Yes, yes, and yes. I think most of the work I'll do over the next three weeks especially and maybe for the rest of the term will be communication to support students during this time. And I like your point about choosing to focus on some things more deeply rather than trying to "cover" a lot in a shallow way. 

    jen

    ------------------------------
    Jennifer Dyer-Seymour
    California State University, Monterey Bay
    Seaside CA
    831-582-3533
    ------------------------------



  • 12.  RE: Students' concerns about suddenly switching to online

    Posted 03-19-2020 11:01
    Hi everyone,

    Equity is a serious issue--Chicago is trying to open up internet access but many of my students have only phone access--I have not figured out how to deal with that!!

    Internet was supposed to address non-equity but there are some issues. I would hate for this crisis to support "The rich getting richer and the poor getting poorer". 

    To add to this mess, my students are losing income and jobs. So we have to be mindful of this reality. 

    As for different time zones--maybe communicating with students in the same time zone--at a reasonable time-- would work. 

    My first step will be to see what kind of access my students have -- this conversation has helped me think through some things--so thank you all!

    Breckie

    ------------------------------
    Ruth Church
    Dr.
    Northeastern Illinois University
    Chicago IL
    773-442-5837
    ------------------------------



  • 13.  RE: Students' concerns about suddenly switching to online

    Posted 03-25-2020 12:29
    Many of my students are struggling with these same issues. A good chunk don't have laptop/desktop computers, so will be relying on their phones/tablets for their classes from here on out since they won't have access to the library. Even small things like what appears on the Canvas homepage looks different if you are using the app (as opposed to a web browser).

    I'm not doing anything synchronously -- in addition to the stress it might put on students, it puts too much stress on me.

    ------------------------------
    Jasmine DeJesus
    UNC Greensboro
    jmdejes2@uncg.edu
    ------------------------------



  • 14.  RE: Students' concerns about suddenly switching to online

    Posted 03-25-2020 12:59
    Hi Jasmine,

    I hear you!!  I am interested in how you will then deal with assignments--maybe this suggests that multiple choice assignments --which are more doable on a phone work better than written assignments.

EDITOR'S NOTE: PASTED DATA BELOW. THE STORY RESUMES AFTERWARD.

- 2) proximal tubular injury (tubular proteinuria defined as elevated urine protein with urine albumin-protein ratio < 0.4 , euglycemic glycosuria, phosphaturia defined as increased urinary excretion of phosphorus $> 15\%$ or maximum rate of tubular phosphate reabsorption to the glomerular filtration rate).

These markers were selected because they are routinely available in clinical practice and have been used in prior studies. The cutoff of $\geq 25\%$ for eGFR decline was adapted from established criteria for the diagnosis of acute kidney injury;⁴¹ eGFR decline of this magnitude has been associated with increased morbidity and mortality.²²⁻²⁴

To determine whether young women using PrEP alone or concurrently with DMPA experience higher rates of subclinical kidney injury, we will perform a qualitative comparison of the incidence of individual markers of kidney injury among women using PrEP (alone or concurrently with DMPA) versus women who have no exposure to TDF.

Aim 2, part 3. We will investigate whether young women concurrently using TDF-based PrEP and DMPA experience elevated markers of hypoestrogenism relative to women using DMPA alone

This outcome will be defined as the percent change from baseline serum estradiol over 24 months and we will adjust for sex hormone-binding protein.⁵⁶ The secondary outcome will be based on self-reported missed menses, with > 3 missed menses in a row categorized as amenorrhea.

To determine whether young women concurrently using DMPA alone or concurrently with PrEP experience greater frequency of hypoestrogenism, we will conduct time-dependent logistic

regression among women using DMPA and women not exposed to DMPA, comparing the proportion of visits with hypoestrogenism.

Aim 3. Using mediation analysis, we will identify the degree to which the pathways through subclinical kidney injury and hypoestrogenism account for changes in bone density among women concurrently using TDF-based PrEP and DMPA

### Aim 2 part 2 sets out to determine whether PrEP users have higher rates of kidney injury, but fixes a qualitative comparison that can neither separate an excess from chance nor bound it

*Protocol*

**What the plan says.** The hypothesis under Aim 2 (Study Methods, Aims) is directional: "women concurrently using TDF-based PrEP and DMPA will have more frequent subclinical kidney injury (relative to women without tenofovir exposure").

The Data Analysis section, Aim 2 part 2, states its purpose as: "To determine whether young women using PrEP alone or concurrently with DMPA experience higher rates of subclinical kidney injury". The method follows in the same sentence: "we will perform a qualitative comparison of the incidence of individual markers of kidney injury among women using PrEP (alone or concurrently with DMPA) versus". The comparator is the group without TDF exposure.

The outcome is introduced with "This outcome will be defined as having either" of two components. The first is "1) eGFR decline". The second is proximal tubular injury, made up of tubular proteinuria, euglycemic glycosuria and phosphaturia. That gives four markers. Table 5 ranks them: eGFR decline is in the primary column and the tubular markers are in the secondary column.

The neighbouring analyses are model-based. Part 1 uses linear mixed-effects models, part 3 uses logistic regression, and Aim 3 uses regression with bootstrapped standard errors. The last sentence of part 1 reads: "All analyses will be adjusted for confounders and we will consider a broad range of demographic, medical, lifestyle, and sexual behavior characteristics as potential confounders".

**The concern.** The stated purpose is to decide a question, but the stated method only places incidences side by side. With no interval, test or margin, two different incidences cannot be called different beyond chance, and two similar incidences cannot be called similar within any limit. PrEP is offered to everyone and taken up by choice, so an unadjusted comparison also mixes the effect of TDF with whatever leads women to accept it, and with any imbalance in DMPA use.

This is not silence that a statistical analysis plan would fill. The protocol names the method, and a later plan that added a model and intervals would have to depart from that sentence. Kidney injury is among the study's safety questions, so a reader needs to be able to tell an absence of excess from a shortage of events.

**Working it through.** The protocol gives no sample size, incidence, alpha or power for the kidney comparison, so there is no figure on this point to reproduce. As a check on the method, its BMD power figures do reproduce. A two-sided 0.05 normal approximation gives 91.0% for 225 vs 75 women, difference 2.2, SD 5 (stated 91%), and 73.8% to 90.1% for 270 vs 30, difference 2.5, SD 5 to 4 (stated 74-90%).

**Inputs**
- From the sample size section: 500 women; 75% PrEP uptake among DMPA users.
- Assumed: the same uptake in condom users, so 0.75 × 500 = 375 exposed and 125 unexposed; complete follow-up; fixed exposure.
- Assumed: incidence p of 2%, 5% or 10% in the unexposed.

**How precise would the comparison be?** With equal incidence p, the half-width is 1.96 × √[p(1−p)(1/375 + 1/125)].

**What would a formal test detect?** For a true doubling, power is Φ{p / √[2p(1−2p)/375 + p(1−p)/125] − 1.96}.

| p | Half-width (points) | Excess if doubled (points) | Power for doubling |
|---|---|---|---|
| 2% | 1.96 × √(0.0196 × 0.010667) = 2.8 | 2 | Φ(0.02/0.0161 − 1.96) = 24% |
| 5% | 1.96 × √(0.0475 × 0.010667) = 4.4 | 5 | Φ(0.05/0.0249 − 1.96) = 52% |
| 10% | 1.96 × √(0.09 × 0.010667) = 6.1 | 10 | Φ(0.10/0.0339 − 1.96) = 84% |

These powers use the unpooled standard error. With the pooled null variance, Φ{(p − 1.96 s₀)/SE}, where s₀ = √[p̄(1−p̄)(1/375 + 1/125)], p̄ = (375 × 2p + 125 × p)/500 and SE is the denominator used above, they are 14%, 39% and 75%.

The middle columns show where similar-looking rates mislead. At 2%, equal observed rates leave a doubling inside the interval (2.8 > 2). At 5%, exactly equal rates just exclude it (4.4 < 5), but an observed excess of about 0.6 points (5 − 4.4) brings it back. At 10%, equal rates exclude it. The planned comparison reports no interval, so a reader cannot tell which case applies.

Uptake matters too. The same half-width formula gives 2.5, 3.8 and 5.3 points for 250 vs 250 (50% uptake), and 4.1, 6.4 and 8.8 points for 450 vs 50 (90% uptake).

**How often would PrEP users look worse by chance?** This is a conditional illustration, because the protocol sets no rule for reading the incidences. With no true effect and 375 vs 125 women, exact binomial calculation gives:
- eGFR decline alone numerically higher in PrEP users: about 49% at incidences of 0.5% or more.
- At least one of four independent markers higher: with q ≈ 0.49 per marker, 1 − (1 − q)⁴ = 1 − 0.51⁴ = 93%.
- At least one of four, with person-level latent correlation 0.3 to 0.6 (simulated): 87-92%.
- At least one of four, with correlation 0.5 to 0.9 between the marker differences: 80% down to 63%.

There may be places where students can get WiFi--like the parking lot in McDonald's, Starbucks or the local library--if these places keep their WiFi going even if closed. Here in Chicago there has been a large effort to make WiFi available as I just described. 

    Any ideas about that anyone? I have an intensive capstone paper that I am requiring--I am hoping that my students have a computer to work on.

    Stay healthy everyone!

    Breckie

    ------------------------------
    Breckie (Ruth) Church
    Professor
    Northeastern Illinois University
    Chicago IL
    ------------------------------



  • 15.  RE: Students' concerns about suddenly switching to online

    Posted 03-29-2020 19:40

    Hi Everyone!

    I am using many of these strategies as well. Like Matt, I'm breaking the content into smaller chunks than I normally would and making recorded lectures asynchronous. Students have already commented that they like these small lecture segments and the ability to pause or go back. I am not changing any portions of their grade in any major way--I don't think that is fair. However, they were already graded on attendance and so I am making "attention check" questions (taken as quizzes in Canvas) their attendance grade for our 2 meetings each week based based on their viewing of the short lecture segments. I hope this motivates students to not procrastinate. I am also making modules in Canvas which have each task for the week and all resources in one place. We used to meet Monday and Wednesday, but everything is now due Sunday night for students who may have taken on new responsibilities during the work week.

    Also like Matt, I'm sending lots of reminders and notes to students. A nice feature of the Announcements in Canvas is that you can set them to post at a later date so you can create those for the week and not have to remember to send the reminders later!

    I have asked several times for students to let me know if they have issues with connectivity and accessing the content and I have not heard from anyone (I only have one small class this semester). I really hope that means they are all set, but I do wonder if they really are. However, if they have issues connecting, clearly they may not be getting my messages! And our dean is telling us that the students on our small campus are having difficulty with lack of study space at home, financial worries, etc. I wonder how others are addressing students who you are just not hearing from? 

    Virginia



    ------------------------------
    Virginia Tompkins
    The Ohio State University-Lima
    Lima OH
    567-242-6537
    ------------------------------